penalty kicks (one bogus, one iffy, one legitimate) and one corner kick (nice
header from Randall Brenes). The 0:0 draw with the USA snapped the Yanks'
18-game win streak in Gold Cup group play, but the game itself was a dreadful
bore. Ironically, it was the defense that failed in the quarterfinal against
Honduras, with two horrible giveaways for goals. When the team finally
discovered that attack was an option, it was too late. Michael Umaña played
well on defense until the quarterfinal, and Brenes had a few moments. But no
one really helped themselves.
Not a disaster, but nowhere near what had been hoped for. This was supposed
to be their breakout tournament--after almost eliminating Costa Rica in the
qualifiers, the program seemed to be on the way up. But coach Miguel
Company left last year, and his replacement, Armelio Luís Garcia, lacks
international experience. They got close to a draw against both the USA and
Costa Rica, but those were C and B squads respectively. Against Canada, with
a mathematical chance to advance to the next round, they were lifeless. Key
man Lester Moré scored an early goal against the USA, then by and large
disappeared. Strike partner Maikel Galindo made the biggest headlines when
The chapines are famous for flopping at the Gold Cup, but they outdid
themselves this time. Down 0:2 to Jamaica after 5 minutes, down 0:2 to
Mexico after 14 minutes, most of the time they just looked unprepared. (And
this was almost the full squad, too.) The defense, long a problem spot, was
embarrassing. No one emerged at any spot on the field as a future contributor.
Striker Edwin Villatoro, who had looked so good in the Hexagonal against
Costa Rica, was invisible. Even Carlos Ruiz, despite a hat trick against
Jamaica, seemed subpar. Before drawing the final group match against South
Africa, Guatemala had lost an incredible 7 straight games, counting the
Hexagonal, friendlies, and the Gold Cup--and one wonders now if their WCQ
semi performance was a fluke. Still, home games against Panama, the USA,
and Costa Rica give them a big Hexagonal schedule advantage. They'll need
Maybe even a bigger surprise than Panama (and beat Panama in their group
game). The catrachos came without most of their stars, but played within
themselves, were dynamic and creative, and probably deserved to beat the
USA. Old-timers Tyson Nuñez and Wílmer Velázquez rolled back the years,
prime players Danilo Turcios and Ivan Guerrero showed their stuff, and young
wingbacks Oscar Garcia and Mario Berrios showed promise for the future.
Best of all was the return of centerback Samuel Caballero, formerly one of the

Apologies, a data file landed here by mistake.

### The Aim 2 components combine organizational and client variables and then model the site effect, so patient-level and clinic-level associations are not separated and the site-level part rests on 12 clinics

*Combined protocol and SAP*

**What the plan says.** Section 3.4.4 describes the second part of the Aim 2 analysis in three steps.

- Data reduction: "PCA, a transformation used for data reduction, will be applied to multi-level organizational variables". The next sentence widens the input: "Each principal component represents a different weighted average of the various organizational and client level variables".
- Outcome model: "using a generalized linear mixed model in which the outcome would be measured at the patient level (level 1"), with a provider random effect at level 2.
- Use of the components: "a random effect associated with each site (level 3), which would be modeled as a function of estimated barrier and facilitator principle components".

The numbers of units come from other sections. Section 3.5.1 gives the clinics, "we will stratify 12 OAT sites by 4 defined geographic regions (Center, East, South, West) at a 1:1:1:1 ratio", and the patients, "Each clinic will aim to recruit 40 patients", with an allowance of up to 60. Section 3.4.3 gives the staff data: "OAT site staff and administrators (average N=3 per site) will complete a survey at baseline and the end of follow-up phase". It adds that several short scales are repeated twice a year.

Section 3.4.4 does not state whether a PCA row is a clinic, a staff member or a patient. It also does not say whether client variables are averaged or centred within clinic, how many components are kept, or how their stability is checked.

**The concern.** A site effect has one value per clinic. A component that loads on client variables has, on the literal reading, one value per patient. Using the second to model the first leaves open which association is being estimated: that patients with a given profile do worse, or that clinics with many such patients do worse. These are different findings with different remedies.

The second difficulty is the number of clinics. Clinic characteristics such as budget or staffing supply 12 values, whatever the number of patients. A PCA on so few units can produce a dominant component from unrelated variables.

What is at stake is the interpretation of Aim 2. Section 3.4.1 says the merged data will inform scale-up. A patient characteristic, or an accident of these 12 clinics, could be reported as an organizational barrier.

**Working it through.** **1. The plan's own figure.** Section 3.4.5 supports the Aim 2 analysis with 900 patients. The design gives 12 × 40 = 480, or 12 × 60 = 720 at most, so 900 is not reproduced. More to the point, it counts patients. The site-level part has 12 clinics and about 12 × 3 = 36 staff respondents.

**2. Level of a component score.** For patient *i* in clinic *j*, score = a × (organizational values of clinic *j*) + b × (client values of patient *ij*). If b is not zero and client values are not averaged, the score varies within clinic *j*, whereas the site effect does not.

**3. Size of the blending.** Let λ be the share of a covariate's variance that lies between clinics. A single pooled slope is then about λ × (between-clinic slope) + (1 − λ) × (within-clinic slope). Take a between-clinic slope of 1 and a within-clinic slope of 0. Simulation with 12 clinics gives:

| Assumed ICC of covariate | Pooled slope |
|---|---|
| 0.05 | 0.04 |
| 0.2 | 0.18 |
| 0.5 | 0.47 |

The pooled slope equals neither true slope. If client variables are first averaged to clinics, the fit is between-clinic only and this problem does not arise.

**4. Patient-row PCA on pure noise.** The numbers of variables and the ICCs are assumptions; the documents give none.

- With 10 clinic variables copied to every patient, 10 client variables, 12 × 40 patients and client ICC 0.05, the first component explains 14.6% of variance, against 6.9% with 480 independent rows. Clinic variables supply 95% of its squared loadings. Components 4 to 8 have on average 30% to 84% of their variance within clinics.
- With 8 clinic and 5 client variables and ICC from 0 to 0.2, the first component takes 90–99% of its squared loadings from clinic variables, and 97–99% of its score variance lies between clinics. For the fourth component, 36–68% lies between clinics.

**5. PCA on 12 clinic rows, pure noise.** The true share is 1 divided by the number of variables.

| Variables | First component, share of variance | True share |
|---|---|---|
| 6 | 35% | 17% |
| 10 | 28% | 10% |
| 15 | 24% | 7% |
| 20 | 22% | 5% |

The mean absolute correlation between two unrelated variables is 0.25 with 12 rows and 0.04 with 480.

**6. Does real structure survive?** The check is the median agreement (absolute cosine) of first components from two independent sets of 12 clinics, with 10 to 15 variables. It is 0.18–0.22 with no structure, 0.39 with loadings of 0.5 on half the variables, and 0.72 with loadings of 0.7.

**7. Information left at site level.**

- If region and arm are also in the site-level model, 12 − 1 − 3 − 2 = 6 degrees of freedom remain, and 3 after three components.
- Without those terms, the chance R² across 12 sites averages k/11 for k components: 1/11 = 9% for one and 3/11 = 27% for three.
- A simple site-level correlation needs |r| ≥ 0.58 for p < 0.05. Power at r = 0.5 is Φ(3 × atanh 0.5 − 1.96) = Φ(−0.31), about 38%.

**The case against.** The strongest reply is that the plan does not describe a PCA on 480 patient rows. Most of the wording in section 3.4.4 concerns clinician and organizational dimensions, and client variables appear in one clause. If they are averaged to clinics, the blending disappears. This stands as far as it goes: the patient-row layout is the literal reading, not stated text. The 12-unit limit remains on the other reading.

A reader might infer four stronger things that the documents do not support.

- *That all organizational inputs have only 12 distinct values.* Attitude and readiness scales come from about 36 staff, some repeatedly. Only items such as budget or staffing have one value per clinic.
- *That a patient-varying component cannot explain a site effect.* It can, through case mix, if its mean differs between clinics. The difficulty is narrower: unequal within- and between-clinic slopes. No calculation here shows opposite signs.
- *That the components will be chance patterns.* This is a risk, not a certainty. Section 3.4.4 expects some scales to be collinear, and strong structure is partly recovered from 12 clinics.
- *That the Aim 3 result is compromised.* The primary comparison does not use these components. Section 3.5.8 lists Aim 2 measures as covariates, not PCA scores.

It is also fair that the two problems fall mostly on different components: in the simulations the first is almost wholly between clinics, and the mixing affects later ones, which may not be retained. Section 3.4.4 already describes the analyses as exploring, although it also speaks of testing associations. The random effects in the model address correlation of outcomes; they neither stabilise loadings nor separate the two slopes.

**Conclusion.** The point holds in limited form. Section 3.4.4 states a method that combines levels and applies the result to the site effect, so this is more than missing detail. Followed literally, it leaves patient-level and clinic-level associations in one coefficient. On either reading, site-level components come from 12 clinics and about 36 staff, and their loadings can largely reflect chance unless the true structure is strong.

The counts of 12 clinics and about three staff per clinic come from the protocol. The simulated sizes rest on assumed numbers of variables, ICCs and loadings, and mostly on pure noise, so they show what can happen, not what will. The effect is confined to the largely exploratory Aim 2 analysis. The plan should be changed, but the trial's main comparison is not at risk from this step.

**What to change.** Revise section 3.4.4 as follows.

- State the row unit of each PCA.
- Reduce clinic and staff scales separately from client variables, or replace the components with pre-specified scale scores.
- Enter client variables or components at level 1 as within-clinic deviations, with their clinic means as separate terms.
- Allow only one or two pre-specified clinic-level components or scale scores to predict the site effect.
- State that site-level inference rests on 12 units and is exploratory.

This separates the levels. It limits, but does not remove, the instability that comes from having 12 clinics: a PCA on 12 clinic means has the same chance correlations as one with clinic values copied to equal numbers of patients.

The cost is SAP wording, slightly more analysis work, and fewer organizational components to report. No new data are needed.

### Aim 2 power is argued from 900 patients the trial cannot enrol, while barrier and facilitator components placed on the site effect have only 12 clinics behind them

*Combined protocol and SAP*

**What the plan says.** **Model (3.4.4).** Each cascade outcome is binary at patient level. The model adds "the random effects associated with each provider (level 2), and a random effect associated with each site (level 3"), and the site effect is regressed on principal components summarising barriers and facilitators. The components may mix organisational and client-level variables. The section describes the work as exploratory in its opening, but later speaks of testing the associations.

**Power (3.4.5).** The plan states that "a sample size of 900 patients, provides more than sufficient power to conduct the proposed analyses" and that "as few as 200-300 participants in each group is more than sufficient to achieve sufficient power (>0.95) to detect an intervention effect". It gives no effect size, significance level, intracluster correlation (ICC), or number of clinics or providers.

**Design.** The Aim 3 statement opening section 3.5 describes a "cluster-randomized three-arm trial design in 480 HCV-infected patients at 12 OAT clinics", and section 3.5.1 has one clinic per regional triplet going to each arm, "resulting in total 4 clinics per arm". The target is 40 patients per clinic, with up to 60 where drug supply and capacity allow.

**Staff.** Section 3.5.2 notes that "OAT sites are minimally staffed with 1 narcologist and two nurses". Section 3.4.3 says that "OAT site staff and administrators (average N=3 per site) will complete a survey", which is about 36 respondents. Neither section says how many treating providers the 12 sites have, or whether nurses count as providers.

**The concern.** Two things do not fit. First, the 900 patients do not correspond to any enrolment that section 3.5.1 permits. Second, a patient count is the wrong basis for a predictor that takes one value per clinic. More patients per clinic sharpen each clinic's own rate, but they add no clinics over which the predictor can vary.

best in the region, absent forever with knee injuries. He played three games
and looked a lot like the Caballero of old. Add David Suazo, Maynor Suazo,
Amado Guevara, and Edgard Álvarez, and this would be some team. How did
they miss the Hexagonal?
Under new head coach Wendell Downswell, a mix of local boys and
legionnaires, lively but undisciplined. Went on the attack consistently, and
were a lot of fun to watch, but after a brilliant effort against Mexico got
exposed against the USA. Ricardo Fuller may be an exciting dribbler, but still
needs to learn to combine with his teammates. Jermaine Hue scored two
marvelous goals but was inconsistent in the playmaker role. Khari Stephenson
is a comer in the middle of the park, and 20-year-old Luton Shelton has
possibilities at forward. But their best midfielder was Andy Williams, and by
far their best defender was Tyrone Marshall, and neither of those guys is
getting any younger. There's still lots of rebuilding to do.
You probably heard about last week's kidnapping of Ruben Omar Romano,
head coach of Cruz Azul. Word is the captors originally planned to take
Ricardo LaVolpe, until they realized no one would pay the ransom. (Hey-ho!
What's Spanish for "rimshot"?) But Mexico was simply following the pattern:
when they take the Gold Cup seriously, they win it; when they don't, they get
eliminated early. LaVolpe actually brought four starters (Jared Borgetti, Sinha,
Ricardo Osorio, and Carlos Salcido), which was four more than expected. But
after the epic Confederations Cup you could hardly expect them to stay
interested. Salcido in fact tried unsuccessfully to beg off the team. Borgetti
feasted on some inferior defenses, but when he was suspended for the
quarterfinal, they had no replacement, and went down. No worries--they'll be
back in the saddle come August.
A week before the tournament, top striker José Luís Garcés and substitute
keeper Oscar McFarlane were thrown out of camp for disciplinary reasons.
Regular starting keeper Donaldo González, told he would be kept mostly in